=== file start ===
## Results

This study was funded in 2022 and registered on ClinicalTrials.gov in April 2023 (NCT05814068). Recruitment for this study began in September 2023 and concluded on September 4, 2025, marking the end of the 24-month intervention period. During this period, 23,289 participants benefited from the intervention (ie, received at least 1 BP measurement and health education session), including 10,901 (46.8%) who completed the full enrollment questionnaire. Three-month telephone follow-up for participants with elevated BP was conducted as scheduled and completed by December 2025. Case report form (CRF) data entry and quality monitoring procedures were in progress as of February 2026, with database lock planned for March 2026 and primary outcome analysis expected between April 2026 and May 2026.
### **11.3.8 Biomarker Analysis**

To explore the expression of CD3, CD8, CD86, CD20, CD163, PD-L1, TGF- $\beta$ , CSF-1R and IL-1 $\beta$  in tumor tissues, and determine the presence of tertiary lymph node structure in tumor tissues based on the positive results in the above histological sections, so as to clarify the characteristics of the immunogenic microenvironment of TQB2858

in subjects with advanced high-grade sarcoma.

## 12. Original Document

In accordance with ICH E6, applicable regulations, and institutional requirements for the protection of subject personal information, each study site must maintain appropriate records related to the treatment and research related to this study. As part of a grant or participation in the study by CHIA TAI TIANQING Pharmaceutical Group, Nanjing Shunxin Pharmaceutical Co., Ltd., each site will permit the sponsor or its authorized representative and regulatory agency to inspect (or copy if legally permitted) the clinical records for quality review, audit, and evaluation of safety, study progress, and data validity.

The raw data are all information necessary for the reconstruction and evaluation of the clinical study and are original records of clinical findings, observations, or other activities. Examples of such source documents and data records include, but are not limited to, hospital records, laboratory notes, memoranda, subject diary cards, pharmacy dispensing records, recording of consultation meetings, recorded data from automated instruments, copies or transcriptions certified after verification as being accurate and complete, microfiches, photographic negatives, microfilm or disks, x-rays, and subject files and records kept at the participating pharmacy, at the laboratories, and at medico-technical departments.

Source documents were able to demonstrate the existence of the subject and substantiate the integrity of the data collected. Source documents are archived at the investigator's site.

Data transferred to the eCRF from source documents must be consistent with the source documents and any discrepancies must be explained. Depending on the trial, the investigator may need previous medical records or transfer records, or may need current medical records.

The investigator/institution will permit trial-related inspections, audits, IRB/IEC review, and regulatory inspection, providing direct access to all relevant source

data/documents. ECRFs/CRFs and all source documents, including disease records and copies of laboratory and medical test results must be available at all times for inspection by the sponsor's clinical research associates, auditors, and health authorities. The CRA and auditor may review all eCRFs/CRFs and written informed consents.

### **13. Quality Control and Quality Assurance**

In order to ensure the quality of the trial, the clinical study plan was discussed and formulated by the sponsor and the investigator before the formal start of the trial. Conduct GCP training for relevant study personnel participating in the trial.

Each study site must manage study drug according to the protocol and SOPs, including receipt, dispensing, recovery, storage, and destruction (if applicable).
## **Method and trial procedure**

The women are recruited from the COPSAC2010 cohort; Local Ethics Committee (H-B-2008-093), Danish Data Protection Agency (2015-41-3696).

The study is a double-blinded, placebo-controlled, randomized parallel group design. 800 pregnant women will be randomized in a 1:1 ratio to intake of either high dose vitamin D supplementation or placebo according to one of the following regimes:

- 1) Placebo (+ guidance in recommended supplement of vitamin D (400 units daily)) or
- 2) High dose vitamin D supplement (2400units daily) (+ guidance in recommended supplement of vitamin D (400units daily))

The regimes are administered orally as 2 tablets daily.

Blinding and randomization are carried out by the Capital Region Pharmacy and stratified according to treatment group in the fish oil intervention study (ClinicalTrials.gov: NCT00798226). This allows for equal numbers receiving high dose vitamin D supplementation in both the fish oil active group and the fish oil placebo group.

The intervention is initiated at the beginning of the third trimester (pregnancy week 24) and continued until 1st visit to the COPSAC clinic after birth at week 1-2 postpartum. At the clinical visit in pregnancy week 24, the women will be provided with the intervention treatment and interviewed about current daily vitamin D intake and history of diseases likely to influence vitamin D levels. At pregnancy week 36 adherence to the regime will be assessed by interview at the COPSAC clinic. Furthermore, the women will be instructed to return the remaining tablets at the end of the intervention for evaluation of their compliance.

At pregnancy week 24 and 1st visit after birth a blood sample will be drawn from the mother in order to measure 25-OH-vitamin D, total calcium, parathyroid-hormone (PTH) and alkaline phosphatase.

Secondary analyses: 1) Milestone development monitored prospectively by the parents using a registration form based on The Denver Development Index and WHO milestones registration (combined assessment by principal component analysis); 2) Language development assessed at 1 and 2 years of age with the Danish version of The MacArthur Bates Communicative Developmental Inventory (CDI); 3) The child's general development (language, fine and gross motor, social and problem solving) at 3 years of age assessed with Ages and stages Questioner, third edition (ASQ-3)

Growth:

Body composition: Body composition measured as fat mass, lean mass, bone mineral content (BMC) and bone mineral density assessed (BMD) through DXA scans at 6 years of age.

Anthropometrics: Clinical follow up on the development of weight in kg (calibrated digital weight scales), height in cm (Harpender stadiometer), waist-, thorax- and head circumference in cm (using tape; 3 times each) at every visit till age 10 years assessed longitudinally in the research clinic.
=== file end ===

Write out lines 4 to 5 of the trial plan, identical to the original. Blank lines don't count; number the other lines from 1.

To explore the expression of CD3, CD8, CD86, CD20, CD163, PD-L1, TGF- $\beta$ , CSF-1R and IL-1 $\beta$  in tumor tissues, and determine the presence of tertiary lymph node structure in tumor tissues based on the positive results in the above histological sections, so as to clarify the characteristics of the immunogenic microenvironment of TQB2858

in subjects with advanced high-grade sarcoma.